sudo add-apt-repository ppa:ubuntu-desktop/ubuntu-make
sudo apt-get update
sudo apt-get install ubuntu-make
With the above completed, it was simple to install Firefox Developer edition using the following command:
umake web firefox-dev
Where things got a bit more complicated was getting entries added to the Cinnamon Menu and Docky. The former was sorted using the cinnamon-menu-editor command but the latter needed some tinkering with my firefox-developer.desktop file found in .local/share/applications/ within my user area to get the right icon shown. Discovering this took me into .gconf/apps/docky-2/Docky/Interface/DockPreferences/%gconf.xml where I found the location of the firefox-developer.desktop that needed changing. Once this was completed, there was nothing else to do from the operating system side.
Within Firefox itself, I opted to turn off warnings about password logins on non-https websites by going to about:config using the address bar, then looking for security.insecure_field_warning.contextual.enabled and changing its value from True to False. Some may decry this but there are some local websites on my machine that need attention at times. Otherwise, Firefox is installed with user access so I can update it as if it were a Windows or MacOS application and that is useful given that there are frequent new releases. All is going as I want it so far.
My web hosting provider offers SSH access that I often use for such things as updating Matomo and Drupal together with more intensive file moving than an FTP session can support. However, I have found in recent months that I no longer can exit cleanly from such sessions using the exit command.
Because this produces a locked terminal session, I was keen to find an alternative to shutting down the terminal application before starting it again. Handily, there is a keyboard shortcut that does just what I need.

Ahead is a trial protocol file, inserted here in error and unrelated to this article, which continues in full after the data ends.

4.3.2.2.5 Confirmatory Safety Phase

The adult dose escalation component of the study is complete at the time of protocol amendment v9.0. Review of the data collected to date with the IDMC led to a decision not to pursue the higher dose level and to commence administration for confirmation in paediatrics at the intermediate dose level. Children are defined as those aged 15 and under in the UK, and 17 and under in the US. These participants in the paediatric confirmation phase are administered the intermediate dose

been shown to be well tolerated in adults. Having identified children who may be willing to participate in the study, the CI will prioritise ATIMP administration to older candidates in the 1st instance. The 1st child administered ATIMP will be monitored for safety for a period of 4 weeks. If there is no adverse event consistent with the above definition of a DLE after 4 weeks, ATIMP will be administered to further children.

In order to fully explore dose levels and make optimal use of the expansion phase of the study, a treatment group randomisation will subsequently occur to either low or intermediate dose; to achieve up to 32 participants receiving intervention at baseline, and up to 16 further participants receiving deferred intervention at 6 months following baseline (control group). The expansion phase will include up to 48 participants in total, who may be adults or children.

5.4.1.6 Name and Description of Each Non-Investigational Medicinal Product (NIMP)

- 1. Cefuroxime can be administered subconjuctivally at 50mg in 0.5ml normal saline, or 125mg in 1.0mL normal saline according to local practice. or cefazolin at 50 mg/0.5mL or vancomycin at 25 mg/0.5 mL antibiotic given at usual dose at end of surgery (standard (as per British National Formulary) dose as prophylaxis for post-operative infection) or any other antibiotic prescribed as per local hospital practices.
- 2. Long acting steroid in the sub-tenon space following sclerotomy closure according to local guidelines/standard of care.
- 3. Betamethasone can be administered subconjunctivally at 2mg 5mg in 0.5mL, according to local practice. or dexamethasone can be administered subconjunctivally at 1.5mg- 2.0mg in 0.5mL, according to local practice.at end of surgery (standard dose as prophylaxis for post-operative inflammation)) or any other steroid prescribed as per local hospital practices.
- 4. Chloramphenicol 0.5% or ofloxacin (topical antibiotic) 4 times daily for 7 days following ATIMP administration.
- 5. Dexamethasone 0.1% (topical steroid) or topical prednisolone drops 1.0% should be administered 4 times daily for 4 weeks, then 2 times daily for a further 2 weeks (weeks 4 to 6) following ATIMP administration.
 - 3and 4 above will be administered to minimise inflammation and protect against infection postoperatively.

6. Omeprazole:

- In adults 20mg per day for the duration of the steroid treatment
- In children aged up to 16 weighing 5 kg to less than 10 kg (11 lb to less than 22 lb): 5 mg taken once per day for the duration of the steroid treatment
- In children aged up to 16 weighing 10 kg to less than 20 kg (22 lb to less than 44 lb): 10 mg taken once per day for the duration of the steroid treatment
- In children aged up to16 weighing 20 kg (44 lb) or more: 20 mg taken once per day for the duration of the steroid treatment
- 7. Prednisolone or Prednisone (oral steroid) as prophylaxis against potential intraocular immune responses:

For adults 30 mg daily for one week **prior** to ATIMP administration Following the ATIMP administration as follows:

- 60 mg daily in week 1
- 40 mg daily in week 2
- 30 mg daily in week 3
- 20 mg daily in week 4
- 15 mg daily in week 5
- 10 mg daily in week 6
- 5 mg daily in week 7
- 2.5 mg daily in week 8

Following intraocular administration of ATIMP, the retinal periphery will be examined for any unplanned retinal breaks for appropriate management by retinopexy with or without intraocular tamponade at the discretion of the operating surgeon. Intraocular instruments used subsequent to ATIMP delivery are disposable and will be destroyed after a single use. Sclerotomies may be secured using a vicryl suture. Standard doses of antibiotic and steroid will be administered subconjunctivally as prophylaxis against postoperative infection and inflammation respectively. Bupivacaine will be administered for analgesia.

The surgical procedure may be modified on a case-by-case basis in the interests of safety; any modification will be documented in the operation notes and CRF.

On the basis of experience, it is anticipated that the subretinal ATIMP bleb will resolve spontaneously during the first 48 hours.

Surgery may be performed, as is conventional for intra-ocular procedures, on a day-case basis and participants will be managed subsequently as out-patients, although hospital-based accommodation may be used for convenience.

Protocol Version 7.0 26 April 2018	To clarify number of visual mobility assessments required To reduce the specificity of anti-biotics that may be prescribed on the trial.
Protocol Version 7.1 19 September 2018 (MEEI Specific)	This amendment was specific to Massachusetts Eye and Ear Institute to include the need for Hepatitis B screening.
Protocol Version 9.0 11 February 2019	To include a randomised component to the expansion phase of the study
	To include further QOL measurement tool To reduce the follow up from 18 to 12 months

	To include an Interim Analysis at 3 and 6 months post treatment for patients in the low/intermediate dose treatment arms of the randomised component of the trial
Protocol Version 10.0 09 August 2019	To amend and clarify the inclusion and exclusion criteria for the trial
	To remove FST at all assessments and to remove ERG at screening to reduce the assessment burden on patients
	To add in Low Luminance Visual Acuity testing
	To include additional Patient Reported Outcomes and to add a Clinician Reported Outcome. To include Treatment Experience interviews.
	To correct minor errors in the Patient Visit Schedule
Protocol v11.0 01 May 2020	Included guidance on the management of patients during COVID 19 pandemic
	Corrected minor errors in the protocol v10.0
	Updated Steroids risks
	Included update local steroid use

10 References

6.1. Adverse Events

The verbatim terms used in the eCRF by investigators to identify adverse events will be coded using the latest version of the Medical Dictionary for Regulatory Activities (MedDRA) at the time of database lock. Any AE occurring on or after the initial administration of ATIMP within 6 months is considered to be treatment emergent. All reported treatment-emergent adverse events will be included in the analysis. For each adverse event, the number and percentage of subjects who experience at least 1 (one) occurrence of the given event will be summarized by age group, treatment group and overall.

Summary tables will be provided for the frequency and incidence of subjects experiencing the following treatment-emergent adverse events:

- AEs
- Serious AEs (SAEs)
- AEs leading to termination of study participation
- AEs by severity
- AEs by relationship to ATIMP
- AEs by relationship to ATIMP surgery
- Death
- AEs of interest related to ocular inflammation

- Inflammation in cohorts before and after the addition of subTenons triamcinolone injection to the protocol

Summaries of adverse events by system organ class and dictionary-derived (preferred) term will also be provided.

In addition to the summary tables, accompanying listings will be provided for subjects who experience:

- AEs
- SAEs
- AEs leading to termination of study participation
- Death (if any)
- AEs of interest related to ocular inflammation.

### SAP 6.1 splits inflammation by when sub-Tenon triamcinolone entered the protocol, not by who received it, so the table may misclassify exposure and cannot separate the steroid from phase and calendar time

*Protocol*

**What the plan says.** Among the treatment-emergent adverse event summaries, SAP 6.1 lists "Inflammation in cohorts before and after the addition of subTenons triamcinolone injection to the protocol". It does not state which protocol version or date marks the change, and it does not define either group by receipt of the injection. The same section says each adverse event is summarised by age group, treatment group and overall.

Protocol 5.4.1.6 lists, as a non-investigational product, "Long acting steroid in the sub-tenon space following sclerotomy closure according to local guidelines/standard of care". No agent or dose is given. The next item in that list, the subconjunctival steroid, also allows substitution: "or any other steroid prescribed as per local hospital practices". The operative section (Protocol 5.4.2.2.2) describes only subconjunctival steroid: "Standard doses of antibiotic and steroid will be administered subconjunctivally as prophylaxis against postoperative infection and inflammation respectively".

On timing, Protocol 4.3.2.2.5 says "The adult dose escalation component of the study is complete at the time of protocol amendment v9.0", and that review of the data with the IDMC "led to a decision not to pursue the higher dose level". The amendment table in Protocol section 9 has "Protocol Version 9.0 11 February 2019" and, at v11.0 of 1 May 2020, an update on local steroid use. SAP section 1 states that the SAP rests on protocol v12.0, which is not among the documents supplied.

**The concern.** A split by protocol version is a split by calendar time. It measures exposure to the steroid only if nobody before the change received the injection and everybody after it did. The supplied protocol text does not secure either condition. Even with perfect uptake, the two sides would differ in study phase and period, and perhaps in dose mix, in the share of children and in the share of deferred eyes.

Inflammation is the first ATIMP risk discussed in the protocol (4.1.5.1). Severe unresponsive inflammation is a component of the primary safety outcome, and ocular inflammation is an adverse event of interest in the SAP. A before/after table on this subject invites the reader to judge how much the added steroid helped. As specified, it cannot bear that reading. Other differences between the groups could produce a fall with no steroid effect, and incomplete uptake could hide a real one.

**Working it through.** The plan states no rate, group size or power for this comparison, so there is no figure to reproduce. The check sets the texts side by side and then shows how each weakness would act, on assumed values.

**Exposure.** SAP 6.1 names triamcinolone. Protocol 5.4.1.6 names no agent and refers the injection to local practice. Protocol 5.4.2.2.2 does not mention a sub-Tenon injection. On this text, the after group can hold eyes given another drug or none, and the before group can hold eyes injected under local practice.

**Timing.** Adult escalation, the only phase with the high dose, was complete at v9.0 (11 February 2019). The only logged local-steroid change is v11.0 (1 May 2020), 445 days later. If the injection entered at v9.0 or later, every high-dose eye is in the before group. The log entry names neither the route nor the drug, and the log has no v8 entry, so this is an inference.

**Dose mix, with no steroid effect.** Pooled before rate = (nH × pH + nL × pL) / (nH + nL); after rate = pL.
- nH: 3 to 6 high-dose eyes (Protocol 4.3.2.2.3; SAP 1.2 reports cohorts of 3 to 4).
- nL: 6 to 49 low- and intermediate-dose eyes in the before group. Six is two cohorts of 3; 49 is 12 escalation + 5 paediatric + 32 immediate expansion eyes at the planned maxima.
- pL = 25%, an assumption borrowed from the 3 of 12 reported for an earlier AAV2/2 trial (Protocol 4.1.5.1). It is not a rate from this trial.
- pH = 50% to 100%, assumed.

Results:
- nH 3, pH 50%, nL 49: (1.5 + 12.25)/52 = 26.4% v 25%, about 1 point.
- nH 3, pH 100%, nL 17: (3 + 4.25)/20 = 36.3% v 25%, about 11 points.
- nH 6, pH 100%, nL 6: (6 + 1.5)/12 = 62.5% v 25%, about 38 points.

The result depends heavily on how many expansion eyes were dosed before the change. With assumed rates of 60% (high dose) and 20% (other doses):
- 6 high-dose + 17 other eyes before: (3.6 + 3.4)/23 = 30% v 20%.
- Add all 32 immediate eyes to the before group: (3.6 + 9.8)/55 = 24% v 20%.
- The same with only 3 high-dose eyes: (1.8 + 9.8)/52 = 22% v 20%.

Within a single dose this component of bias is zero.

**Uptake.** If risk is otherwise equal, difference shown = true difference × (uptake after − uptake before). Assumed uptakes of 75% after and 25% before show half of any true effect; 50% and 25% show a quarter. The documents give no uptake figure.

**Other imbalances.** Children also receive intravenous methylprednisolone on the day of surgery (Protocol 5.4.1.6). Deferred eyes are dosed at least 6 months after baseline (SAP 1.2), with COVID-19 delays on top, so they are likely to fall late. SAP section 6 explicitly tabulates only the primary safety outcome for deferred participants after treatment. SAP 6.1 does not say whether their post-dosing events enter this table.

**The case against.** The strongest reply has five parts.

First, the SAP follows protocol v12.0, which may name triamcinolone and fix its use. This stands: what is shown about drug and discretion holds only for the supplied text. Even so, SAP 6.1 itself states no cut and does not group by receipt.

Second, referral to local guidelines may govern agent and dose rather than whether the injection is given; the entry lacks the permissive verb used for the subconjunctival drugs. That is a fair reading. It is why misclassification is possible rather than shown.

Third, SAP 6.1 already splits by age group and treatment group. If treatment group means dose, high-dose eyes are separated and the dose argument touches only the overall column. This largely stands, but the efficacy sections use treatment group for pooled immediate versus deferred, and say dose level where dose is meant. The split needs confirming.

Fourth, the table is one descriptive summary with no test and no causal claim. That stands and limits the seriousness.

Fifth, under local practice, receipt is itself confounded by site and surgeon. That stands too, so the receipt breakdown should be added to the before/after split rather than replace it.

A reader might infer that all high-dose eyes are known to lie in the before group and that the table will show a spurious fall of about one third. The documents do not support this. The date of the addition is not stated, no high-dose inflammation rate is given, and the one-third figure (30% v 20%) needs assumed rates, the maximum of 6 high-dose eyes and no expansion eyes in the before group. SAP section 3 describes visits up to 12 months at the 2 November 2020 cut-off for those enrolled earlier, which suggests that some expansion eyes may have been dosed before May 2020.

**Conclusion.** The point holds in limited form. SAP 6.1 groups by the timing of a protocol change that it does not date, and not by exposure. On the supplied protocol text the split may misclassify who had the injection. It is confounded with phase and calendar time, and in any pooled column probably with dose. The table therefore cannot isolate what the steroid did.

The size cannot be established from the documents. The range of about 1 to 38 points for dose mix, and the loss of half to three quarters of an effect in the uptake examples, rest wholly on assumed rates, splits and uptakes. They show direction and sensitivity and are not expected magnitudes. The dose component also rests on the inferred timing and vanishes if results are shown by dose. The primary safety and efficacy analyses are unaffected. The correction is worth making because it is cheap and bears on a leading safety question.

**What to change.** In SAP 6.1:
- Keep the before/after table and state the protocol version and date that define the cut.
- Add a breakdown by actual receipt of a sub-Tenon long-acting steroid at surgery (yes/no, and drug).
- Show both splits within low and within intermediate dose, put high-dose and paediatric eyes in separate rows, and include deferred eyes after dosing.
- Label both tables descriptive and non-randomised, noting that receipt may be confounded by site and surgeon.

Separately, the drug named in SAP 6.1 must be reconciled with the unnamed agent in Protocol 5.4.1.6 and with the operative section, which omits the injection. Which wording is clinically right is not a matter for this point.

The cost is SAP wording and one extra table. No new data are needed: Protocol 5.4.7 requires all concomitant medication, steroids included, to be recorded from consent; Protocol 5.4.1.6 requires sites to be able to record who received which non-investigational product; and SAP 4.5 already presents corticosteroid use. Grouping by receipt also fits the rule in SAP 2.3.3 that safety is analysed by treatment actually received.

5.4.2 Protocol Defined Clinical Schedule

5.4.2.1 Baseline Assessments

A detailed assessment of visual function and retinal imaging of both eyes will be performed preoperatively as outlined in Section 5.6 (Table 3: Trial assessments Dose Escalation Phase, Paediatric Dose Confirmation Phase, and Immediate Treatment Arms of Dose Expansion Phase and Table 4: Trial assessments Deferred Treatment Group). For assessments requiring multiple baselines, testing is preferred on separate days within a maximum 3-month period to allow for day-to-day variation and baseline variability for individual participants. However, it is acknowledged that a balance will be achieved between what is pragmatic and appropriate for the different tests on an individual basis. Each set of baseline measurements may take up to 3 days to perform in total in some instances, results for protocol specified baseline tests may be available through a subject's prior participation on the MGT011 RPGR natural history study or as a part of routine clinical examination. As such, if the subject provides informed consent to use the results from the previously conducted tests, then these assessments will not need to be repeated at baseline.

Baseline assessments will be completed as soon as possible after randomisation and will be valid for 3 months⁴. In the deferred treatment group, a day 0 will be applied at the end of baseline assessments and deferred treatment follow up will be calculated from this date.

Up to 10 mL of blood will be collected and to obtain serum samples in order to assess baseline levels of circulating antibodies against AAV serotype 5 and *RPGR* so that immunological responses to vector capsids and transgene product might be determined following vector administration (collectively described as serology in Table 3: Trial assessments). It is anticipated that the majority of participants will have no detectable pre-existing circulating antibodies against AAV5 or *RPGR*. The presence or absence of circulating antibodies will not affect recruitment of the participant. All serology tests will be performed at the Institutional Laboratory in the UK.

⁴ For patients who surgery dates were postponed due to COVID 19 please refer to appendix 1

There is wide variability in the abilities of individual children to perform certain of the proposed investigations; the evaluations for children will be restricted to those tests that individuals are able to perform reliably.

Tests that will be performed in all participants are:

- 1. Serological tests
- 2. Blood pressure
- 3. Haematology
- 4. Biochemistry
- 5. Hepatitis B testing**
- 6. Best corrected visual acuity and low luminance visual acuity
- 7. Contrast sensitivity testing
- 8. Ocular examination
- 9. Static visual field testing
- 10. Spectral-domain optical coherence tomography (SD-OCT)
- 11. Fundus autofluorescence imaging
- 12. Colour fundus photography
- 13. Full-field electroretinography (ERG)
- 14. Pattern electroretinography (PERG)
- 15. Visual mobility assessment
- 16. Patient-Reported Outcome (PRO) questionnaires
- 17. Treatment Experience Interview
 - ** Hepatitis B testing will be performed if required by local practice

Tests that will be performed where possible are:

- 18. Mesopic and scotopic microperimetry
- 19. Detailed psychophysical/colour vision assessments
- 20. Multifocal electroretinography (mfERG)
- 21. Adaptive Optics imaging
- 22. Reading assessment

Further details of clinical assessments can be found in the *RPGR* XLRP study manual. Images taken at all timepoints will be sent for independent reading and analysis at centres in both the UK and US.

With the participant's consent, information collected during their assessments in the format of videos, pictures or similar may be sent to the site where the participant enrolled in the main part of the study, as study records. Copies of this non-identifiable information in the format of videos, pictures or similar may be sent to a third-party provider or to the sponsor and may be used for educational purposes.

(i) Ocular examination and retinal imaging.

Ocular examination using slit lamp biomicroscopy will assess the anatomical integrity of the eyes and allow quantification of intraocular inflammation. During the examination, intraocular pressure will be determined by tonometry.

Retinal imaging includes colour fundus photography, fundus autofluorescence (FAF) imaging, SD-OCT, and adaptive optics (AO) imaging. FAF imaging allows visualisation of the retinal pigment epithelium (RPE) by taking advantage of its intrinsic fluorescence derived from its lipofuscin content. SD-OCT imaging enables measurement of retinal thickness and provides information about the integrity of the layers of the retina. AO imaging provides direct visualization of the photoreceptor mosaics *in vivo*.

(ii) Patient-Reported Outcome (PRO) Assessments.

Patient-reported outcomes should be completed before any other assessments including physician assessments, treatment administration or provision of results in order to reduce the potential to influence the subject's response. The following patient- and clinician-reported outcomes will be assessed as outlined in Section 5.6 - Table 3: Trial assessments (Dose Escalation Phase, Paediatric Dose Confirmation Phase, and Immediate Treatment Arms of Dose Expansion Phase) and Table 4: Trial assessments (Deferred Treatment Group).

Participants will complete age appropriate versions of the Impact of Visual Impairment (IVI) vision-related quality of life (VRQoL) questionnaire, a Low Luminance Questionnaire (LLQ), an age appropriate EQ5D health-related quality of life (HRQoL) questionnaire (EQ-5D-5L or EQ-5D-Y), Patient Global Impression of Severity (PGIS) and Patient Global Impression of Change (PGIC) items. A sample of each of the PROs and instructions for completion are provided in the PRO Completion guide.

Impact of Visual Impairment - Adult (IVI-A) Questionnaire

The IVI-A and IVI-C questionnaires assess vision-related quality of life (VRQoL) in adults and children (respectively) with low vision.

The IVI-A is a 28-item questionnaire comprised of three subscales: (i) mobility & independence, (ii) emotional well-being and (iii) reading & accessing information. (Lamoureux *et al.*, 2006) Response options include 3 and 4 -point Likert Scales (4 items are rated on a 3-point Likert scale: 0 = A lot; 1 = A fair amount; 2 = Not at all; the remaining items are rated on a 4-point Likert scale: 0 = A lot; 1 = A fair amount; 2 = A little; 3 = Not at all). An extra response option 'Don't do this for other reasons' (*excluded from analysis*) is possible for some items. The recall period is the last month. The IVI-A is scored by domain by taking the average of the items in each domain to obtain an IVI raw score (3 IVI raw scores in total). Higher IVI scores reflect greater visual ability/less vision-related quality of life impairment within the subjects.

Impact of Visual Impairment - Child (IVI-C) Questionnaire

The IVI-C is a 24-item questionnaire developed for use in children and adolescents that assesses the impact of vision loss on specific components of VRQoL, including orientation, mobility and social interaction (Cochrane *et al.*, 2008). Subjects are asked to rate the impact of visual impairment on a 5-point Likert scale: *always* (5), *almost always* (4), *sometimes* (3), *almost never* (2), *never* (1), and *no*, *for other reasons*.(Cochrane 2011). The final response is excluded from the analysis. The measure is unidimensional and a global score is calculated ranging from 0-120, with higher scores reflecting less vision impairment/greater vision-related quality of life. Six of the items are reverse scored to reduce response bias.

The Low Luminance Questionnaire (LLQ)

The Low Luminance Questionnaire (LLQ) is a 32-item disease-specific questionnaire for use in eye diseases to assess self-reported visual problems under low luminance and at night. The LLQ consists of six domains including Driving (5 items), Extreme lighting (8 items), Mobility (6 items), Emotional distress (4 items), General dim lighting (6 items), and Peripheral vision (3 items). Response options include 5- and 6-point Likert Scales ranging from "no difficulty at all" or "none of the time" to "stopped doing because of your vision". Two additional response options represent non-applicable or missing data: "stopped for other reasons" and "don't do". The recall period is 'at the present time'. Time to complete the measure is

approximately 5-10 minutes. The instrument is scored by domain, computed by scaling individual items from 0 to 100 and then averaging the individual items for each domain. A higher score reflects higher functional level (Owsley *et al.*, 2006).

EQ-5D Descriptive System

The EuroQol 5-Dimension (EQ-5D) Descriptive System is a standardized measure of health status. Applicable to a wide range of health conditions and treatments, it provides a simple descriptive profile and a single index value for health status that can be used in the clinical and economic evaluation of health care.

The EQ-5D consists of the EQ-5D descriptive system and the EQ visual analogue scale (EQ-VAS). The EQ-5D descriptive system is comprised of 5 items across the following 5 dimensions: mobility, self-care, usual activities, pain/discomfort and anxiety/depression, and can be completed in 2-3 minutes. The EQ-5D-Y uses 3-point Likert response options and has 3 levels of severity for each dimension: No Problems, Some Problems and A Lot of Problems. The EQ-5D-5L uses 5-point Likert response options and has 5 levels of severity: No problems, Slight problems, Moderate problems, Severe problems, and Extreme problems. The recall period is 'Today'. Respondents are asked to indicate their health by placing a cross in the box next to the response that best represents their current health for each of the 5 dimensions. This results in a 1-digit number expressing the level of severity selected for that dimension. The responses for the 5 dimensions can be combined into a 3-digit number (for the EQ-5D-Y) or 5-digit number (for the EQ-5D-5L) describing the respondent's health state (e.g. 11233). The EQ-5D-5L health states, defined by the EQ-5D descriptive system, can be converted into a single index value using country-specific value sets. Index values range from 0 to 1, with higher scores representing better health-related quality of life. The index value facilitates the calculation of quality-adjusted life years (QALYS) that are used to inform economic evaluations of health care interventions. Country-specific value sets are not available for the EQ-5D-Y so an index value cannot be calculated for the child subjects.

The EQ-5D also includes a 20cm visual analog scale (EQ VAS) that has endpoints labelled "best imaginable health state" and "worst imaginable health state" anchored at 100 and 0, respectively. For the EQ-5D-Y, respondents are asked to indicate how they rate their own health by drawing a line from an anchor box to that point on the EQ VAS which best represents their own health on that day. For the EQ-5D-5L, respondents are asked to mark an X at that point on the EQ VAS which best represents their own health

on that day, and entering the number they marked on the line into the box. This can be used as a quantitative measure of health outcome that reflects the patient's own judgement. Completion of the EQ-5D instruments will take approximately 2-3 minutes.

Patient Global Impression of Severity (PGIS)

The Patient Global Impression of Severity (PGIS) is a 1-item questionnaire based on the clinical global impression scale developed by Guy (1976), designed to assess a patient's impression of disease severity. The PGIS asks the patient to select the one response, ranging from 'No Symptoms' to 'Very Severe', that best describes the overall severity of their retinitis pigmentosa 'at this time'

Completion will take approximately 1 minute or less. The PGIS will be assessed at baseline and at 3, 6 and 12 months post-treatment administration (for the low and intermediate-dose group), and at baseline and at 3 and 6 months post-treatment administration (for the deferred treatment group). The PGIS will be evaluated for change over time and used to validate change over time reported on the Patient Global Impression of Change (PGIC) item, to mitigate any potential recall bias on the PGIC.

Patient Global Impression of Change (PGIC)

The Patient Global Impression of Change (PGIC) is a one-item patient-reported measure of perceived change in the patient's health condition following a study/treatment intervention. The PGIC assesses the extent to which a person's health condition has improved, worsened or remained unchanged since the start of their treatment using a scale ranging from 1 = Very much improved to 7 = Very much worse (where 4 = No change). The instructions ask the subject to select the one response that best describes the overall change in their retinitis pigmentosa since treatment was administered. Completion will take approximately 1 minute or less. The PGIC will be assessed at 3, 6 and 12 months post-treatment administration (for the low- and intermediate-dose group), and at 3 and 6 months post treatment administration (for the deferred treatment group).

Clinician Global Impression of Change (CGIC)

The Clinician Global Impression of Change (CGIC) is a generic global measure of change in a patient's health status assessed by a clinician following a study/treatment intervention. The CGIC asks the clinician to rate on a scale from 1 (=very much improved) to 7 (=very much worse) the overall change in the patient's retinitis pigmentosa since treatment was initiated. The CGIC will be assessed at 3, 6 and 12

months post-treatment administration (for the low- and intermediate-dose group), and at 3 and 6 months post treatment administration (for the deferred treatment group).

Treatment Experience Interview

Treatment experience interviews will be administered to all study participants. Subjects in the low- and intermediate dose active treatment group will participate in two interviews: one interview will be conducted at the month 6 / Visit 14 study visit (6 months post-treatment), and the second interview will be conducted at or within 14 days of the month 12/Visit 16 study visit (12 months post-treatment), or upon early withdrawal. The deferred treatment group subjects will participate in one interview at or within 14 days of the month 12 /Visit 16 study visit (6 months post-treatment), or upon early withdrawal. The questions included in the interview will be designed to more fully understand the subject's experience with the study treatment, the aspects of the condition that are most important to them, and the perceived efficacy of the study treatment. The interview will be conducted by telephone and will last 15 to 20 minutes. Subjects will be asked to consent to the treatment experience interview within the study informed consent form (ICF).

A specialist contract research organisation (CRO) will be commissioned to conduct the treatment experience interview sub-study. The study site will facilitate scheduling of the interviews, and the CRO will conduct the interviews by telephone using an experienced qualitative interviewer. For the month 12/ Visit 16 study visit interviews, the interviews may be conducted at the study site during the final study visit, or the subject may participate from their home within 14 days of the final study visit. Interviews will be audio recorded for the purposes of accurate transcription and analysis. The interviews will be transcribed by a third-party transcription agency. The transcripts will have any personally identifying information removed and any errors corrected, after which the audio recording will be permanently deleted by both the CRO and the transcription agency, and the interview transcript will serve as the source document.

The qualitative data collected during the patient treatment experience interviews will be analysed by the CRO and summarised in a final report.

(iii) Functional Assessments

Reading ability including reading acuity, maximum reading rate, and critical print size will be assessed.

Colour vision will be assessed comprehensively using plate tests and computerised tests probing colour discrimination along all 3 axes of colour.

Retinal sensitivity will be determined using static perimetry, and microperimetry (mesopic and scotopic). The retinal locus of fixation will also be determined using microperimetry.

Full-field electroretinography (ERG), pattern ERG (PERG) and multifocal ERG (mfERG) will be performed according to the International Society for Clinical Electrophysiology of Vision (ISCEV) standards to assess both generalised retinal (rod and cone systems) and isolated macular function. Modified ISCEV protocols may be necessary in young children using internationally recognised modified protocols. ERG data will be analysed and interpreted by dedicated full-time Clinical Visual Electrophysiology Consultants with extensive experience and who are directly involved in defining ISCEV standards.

It varies a little according to the keyboard that you have. Essentially, it combines the carriage return key with ones for the tilde (~) and period (.) characters. The tilde may need to be produced by the combining the shift and backtick keys on some keyboard layouts but that is not needed on mine. So far, I have found that the <CR>+~+. combination does what I need until SSH sessions start exiting as expected.
Though I am writing this in Firefox Developer Edition, I stuck it out with Firefox ESR while plugin developers caught up with the new extension model put in place for Firefox Quantum. Eventually, heavy memory consumption and sluggish rendering forced me to move along even if the addon bar continues to be missed.
During my time of sticking with Firefox ESR, I often turned to Opera when I needed something more speedy and it was then that I found videos playing automatically in loading web pages. Twitter was one offender as was YouTube though it is possible to turn off such things for the former by going to the Accessibility section of your user account settings.
In Opera, I wanted to have a more universal solution and found out where the Experiments section could be found. Though there is a need to realise that there may be changes in the future, entering the opera://flags in the address will get you there. Then, you need to look for Autoplay policy unless you have used the more direct address of opera://flags/#autoplay-policy. After that, you need to change the setting to Document user activation is required and that should sort things. If not, a browser restart will complete the task.